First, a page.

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"ACI Mix Design Example" 13 August 2007. http://www.pavementinteractive.org <http://www.pavementinteractive.org/article/aci-mix-design-example/> 29 March 2015
A concrete mix is to be designed for use in a 250 mm (10 inch) thick JPCP pavement. The desired properties are:
- Slump = 25 mm (1.0 inch)
- Average 28-day flexural strength of at least 4.5 MPa (650 psi)
- Coarse aggregate: nominal maximum size = 37.5 mm (1.5 inch), dry-rodded weight = 1600 kg/m3 (100 lb/ft3), specific gravity = 2.68, moisture content = 1.0 percent, absorption = 0.5 percent
- Fine aggregate: fineness modulus = 2.80, specific gravity = 2.64, moisture content = 5 percent, absorption = 0.7 percent
- Air content: 4.5 – 6.5 percent
- Maximum allowable water-cement ratio = 0.44
- Minimum cement content = 335 kg (565 lb)
- Density of water = 1000 kg/m3 (62.4 lb/ft3)
- Specific gravity of portland cement = 3.15 (typically assumed value)
Specified as 25 mm (1.0 inch). This is typical for pavement PCC.
Maximum Aggregate Size
Specified as 37.5 mm (1.5 inches). This is well within the general ACI recommendation that the nominal maximum size be limited to 1/3 of slab depth. No reinforcing steel will be used so the thumbrule pertaining to clear space between reinforcing bars is not applicable.
Mixing Water and Air Content Estimation
In order to achieve an air content above 2 – 3 percent, PCC must be air-entrained. Therefore, using the mixing water and air content estimation table, air-entrained PCC with a target 25 mm (1 inch) slump and a 37.5 mm (1.5 inch) nominal maximum aggregate size will require about 148 kg/m3 (250 lb/yd3) of mixing water. Enough air-entraining admixture will be added to achieve a 5.5 percent air content (in the middle of the specified 4.5 – 6.5 percent band). Keep in mind that water-reducing admixtures can reduce water requirements by about 5 – 10 percent and several will also increase the entrained air content by about 0.5 – 1 percent.
Converting weight to volume, the recommended volume of mixing water in one cubic meter (one cubic yard) of PCC is 0.148 m3 (4.00 ft3). The amount of entrained air will be 5.5 percent of the total volume or 0.055 m3 (1.49 ft3).
Since the specified strength is flexural strength, a conversion factor must be used to obtain an approximate compressive strength in order to use the water-cement ratio vs. compressive strength table. A good rule-of-thumb (as used in the ACI Code) is:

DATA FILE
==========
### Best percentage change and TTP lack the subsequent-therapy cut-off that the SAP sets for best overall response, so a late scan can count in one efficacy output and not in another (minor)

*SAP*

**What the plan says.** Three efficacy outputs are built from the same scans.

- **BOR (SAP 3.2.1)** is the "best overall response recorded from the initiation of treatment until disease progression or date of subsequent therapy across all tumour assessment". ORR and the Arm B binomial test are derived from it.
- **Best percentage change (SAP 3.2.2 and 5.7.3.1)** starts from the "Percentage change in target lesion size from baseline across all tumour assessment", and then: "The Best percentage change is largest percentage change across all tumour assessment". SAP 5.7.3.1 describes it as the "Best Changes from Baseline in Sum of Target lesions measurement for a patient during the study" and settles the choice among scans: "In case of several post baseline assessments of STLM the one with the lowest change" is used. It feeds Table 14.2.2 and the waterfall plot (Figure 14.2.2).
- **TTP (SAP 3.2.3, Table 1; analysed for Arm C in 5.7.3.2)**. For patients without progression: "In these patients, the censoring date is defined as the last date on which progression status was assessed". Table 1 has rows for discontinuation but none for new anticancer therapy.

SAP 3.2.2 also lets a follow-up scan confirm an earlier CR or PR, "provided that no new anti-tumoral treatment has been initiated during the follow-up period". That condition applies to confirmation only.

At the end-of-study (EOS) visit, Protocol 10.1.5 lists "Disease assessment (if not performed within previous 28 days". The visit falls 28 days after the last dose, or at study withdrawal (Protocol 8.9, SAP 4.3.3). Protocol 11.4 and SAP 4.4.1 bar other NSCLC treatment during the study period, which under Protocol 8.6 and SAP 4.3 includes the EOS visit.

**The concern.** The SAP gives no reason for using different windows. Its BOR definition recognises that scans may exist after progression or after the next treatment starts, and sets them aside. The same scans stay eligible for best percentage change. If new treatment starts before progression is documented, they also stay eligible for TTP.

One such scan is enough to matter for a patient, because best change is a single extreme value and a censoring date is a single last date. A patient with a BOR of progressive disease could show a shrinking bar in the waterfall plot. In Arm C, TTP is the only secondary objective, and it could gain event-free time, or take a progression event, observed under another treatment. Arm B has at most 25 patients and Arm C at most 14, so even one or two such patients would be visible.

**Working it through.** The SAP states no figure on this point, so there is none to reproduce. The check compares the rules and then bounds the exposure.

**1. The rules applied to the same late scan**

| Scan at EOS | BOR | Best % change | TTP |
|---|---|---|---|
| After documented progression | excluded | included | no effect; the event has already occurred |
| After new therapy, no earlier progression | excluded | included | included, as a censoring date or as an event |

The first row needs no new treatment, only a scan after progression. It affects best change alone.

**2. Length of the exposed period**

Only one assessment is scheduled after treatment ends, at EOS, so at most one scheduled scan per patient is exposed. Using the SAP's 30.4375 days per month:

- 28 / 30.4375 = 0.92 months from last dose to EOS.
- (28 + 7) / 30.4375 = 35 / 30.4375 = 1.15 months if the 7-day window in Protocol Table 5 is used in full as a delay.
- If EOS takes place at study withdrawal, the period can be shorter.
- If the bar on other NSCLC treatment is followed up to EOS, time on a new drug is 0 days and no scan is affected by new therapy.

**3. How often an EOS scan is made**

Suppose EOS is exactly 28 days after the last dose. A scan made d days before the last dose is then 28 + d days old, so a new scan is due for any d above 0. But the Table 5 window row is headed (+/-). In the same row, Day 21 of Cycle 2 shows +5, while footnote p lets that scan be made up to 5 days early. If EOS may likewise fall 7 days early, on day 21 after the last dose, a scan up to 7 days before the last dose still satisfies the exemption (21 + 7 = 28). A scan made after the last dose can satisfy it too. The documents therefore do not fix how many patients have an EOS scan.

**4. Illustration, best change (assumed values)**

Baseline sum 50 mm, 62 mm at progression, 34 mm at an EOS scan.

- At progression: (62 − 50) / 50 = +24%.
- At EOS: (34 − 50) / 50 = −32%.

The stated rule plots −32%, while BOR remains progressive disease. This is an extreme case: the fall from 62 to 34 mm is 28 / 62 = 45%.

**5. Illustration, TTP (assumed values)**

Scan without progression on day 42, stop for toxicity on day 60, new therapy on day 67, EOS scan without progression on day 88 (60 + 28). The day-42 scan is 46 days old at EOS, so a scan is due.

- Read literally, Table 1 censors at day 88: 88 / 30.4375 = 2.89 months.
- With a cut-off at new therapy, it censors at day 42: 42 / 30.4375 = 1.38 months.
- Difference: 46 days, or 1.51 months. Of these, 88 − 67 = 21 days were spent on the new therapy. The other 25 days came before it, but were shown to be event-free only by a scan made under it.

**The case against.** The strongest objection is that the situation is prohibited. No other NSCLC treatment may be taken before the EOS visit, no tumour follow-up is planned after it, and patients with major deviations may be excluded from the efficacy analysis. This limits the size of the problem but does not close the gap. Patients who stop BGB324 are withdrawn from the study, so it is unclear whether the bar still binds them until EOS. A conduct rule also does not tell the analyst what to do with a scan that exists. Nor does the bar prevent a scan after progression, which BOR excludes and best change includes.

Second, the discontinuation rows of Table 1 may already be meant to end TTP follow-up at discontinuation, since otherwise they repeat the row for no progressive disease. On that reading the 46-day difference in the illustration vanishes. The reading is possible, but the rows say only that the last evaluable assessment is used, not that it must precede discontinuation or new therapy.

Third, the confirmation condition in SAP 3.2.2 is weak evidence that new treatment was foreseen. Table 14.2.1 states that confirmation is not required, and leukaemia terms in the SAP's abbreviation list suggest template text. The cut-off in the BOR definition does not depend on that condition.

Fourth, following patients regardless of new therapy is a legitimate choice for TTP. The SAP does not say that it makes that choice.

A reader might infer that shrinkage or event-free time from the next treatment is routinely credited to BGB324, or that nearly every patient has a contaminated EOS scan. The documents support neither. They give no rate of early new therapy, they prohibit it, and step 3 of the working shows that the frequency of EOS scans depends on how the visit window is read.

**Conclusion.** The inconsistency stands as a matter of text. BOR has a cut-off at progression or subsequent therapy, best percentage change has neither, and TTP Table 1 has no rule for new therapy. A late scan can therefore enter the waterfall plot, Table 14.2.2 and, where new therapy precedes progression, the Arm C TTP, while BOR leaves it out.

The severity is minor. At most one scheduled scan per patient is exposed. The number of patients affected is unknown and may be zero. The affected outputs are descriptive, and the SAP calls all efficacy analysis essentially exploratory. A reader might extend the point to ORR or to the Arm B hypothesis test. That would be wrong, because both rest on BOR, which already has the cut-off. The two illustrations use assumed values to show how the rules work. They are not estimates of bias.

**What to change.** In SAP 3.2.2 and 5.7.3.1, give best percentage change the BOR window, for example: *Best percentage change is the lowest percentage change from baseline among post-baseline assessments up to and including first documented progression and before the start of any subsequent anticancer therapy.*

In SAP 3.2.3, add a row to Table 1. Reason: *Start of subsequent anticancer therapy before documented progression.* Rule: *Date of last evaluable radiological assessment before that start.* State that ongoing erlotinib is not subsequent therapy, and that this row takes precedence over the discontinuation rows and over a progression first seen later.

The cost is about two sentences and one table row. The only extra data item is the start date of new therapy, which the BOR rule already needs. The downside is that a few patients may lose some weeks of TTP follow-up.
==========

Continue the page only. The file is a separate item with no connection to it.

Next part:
Solving for compressive strength, we get about 51.7 MPa (7,500 psi). This value is not listed in Table 17 for determining water-cement ratios. Therefore, a more involved determination of the water-cement ratio is needed. Water-cement ratios may also be determined using local experience. Keep in mind that Table 4 is rarely used in pavement PCC mix design. Additionally, ACI recommends a maximum water-cement ratio for PCC exposed to freezing and thawing in moist conditions (such as curbs and gutters) or PCC in the presence of deicing chemicals (such as PCC pavement slabs) of 0.45. In this instance, assume that local experience dictates a water-cement ratio of around 0.39.
Based on the previous mixing water content and water-cement ratio, cement content is calculated to be:
The recommended volume of portland cement in one cubic meter (one cubic yard) of PCC is:
Coarse Aggregate Content
Using the coarse aggregate content table with the given nominal maximum aggregate size of 37.5 mm (1.5 inches) and the given fine aggregate fineness modulus of 2.80, the recommended volume fraction of coarse aggregate is 0.71. This means that the coarse aggregate should occupy 71 percent of the total volume. However, this volume of aggregate includes the volume of air between the aggregate particles. Therefore, this 71 percent volume must be converted to a weight of aggregate. Given the 1600 kg/m3 (100 lb/ft3) dry-rodded unit weight, this equates to:
Now, the recommended volume of coarse aggregate (which is now only the solid volume of coarse aggregate) in one cubic meter (one cubic yard) of PCC is:
Fine Aggregate Content
The fine aggregate content can be found by subtracting the other constituent volumes from the unit volume:
|Unit volume (1 m3 or yd3)||1.000 m3||27.00 ft3|
|-||Volume of mixing water||-||0.148 m3||-||4.00 ft3|
|-||Volume of air||-||0.055 m3||-||1.49 ft3|
|-||Volume of portland cement||-||0.121 m3||-||3.26 ft3|
|-||Volume of coarse aggregate||-||0.424 m3||-||11.46 ft3|
|=||Volume of fine aggregate||=||0.252 m3||=||6.79 ft3|
Therefore, the weight of fine aggregate per unit volume is:
Adjustments for Aggregate Moisture
Since there is moisture in both the coarse and fine aggregate their trial batch weights must be adjusted.
|Coarse aggregate:||1136 x 1.01 = 1147 kg/m3||1917 x 1.01 = 1936 lb/yd3|
|Fine aggregate:||665 x 1.05 = 698 kg/m3||1119 x 1.05 = 1175 lb/yd3|
Also, the amount of mixing water needs to be adjusted because both the coarse and fine aggregate are wet and will contribute water to the cement paste.
|Coarse aggregate:||1136 x (0.01 – 0.005) = 5.7 kg/m3||1917 x (0.01 – 0.005) = 10 lb/yd3|
|Fine aggregate:||665 x (0.05 – 0.007) = 28.6 kg/m3||1119 x (0.05 – 0.007) = 48 lb/yd3|
Therefore, the amount of mixing water to be added is:
|148 kg – 5.7 kg – 28.6 kg||=||113.7 kg|
|250 lb – 10 lb – 48 lb||=||192 lb|
The final trial batch amounts per unit volume (1 m3 or yd3) are:
|Mixing water||114 kg||192 lb|
|Portland cement||380 kg||641 lb|
|Coarse aggregate||1147 kg||1936 lb|
|Fine aggregate||698 kg||1175 lb|
Usually, to make trial batches, something less than the unit volume is made – a typical trial batch size is 0.03 m3 (1 ft3). Once the trial batch is made it can be tested for slump, air content, flexural strength, compressive strength and any other required property.